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Sci Rep. 2015 Aug 24;5:13179. doi: 10.1038/srep13179.

Methamphetamine Use in HIV-infected Individuals Affects T-cell Function and Viral Outcome during Suppressive Antiretroviral Therapy.

Author information

1
University of California San Diego, La Jolla, CA, United States.
2
La Jolla Institute for Allergy &Immunology, La Jolla, CA, United States.
3
Veterans Affairs San Diego Healthcare System, La Jolla, CA, United States.
4
Los Angeles Biomedical Research Institute at Harbor-UCLA Medical Center, Torrance, CA United States.
5
University of Southern California Keck School of Medicine, Los Angeles, CA, United States.

Abstract

We investigated the associations between methamphetamine (meth) use, immune function, and the dynamics of HIV and cytomegalovirus [CMV] in the blood and genital tract of HIV-infected ART-suppressed subjects. Self-reported meth use was associated with increased CD4(+) and CD8(+) T-cell proliferation (Ki67(+), p < 0.005), CD4(+) T-cell activation (CD45RA(-)CD38(+), p = 0.005) and exhaustion (PD-1(+), p = 0.0004) in blood, compared to non-meth users. Meth use was also associated with a trend towards higher blood HIV DNA levels (p = 0.09) and more frequent shedding of CMV in seminal plasma (p = 0.002). To explore possible mechanisms, we compared ex vivo spontaneous and antigen-specific proliferation in PBMC collected from subjects with and without positive meth detection in urine (Utox+ vs. Utox-). Despite higher levels of spontaneous proliferation, lymphocytes from Utox+ meth users had a significantly lower proliferative capacity after stimulation with a number of pathogens (CMV, candida, mycobacterium, toxoplasma, HIV, p < 0.04 in all cases), compared to Utox- participants. Our findings suggest that meth users have greater proliferation and exhaustion of the immune system. Meth use is also associated with a loss of control of CMV replication, which could be related to loss of immune response to pathogens. Future studies should consider meth use as a potential modulator of T-cell responses.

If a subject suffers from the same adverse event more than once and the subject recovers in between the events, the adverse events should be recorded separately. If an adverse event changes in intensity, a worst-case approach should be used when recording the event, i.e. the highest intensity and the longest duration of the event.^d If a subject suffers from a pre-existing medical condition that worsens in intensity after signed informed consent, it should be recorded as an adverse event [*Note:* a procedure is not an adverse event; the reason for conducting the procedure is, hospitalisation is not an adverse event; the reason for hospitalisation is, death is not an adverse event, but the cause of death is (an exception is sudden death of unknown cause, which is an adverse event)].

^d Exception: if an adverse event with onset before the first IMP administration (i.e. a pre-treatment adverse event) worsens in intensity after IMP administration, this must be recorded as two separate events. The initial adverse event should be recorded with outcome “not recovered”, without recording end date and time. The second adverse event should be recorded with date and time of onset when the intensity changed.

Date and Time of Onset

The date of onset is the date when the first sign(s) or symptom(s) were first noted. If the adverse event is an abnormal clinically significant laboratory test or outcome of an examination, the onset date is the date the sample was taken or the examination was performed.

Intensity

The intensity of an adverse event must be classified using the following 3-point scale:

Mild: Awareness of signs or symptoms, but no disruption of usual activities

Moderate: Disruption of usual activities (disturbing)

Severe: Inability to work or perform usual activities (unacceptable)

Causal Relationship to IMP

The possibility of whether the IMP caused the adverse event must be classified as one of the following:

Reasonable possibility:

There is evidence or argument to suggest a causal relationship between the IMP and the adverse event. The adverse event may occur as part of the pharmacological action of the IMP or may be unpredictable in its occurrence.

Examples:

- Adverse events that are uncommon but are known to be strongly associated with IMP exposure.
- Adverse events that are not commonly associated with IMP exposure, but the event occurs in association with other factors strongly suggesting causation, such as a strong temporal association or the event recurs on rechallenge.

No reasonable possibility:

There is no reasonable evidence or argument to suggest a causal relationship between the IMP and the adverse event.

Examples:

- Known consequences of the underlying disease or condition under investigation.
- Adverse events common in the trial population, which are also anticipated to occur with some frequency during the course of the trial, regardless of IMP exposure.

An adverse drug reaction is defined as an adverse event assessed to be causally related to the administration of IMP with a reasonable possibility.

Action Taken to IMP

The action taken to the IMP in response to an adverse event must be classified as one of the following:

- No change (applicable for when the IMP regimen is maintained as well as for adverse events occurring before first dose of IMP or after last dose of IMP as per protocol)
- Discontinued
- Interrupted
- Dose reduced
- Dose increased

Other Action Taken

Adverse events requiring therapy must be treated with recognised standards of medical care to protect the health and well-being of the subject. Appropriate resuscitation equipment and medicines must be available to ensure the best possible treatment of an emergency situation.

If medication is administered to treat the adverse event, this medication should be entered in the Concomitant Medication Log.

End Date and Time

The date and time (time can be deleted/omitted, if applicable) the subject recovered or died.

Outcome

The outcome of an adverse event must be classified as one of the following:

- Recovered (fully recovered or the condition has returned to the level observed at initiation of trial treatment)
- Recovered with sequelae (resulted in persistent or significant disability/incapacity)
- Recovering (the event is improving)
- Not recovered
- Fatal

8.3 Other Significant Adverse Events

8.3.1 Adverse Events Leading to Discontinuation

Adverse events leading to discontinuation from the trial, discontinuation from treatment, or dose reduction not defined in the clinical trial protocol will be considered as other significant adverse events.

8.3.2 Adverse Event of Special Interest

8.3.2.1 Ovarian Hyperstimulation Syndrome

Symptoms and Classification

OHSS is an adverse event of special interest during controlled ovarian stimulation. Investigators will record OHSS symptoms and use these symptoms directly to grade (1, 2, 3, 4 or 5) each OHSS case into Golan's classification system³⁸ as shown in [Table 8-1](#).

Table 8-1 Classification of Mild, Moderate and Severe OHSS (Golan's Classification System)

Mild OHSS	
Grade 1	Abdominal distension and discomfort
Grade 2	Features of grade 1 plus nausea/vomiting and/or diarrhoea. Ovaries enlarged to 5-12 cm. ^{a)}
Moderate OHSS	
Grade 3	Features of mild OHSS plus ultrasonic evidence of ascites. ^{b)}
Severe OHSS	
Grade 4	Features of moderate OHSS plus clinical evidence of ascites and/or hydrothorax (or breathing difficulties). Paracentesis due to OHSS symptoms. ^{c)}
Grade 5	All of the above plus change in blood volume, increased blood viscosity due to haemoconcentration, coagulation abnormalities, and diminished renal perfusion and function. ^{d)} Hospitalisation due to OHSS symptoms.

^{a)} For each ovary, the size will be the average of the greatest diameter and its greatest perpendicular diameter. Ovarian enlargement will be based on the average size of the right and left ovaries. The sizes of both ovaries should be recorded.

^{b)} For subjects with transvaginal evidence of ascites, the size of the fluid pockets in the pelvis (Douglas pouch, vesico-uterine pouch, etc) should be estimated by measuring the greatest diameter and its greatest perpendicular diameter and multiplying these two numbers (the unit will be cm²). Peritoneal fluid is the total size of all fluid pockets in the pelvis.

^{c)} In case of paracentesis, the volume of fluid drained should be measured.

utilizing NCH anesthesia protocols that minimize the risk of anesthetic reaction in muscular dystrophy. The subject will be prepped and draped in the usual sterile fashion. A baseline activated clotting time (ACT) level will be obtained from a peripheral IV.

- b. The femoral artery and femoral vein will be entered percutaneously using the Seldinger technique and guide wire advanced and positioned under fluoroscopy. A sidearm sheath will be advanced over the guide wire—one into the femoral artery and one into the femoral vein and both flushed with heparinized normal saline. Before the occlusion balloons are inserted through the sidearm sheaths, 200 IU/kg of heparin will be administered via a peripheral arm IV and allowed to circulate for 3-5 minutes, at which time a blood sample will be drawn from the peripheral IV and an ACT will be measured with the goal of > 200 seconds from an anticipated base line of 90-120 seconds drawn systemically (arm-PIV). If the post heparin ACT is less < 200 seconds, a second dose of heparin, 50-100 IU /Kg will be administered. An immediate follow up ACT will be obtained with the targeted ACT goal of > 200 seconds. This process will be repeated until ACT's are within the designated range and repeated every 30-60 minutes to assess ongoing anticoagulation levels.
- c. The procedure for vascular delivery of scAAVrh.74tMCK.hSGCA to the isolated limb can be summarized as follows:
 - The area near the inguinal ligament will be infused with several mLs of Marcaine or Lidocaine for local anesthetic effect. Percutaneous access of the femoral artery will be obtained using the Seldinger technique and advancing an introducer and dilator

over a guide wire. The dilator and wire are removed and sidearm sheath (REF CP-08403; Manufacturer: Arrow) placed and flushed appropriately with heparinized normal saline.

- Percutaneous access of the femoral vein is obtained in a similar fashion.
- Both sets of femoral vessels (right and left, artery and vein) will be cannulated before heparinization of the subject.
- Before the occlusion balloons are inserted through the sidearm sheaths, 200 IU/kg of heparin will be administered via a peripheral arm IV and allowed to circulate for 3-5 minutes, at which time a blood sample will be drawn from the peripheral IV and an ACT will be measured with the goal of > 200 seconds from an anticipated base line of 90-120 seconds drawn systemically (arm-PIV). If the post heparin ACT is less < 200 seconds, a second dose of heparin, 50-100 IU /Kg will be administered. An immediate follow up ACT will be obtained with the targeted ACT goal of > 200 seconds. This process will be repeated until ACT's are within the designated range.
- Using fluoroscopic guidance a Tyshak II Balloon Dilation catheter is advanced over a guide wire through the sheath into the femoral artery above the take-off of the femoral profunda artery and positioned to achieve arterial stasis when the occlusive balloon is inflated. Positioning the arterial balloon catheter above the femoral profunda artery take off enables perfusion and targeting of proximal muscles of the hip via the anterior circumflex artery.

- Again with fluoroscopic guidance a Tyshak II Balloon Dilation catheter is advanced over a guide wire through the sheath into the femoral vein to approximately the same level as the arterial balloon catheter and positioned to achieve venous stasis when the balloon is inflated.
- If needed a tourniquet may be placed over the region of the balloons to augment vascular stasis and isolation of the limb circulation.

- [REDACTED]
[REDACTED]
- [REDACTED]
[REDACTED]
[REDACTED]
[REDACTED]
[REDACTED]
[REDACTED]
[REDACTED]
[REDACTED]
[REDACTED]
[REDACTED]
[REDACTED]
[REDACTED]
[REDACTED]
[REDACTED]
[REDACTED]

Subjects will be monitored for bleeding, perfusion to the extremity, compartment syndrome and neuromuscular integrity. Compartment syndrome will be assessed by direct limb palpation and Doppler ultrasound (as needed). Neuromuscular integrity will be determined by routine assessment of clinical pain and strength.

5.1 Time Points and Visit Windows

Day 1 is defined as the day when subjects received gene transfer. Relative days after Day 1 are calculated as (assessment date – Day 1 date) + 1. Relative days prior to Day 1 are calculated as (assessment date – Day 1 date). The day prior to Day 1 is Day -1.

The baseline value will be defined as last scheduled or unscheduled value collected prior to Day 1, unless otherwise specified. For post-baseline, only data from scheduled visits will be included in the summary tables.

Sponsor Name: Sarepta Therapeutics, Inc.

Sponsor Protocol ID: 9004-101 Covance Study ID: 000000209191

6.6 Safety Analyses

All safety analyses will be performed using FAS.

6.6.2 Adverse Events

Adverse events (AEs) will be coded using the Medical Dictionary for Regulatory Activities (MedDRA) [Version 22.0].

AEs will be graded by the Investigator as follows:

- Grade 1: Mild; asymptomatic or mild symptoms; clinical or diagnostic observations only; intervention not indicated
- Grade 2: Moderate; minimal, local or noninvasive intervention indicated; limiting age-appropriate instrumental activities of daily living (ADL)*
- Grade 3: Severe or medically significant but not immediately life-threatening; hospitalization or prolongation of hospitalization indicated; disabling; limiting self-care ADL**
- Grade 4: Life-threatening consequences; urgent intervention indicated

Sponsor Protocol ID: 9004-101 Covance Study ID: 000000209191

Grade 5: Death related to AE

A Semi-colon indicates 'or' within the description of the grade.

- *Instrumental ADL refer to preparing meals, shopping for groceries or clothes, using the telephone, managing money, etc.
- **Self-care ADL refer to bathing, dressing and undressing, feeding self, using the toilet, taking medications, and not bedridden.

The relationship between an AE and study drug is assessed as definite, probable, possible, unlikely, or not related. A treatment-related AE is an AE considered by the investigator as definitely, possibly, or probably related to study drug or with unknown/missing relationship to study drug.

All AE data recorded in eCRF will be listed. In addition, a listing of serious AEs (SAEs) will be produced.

PMID:
26299251
PMCID:
PMC4547398
DOI:
10.1038/srep13179
[Indexed for MEDLINE]
Free PMC Article

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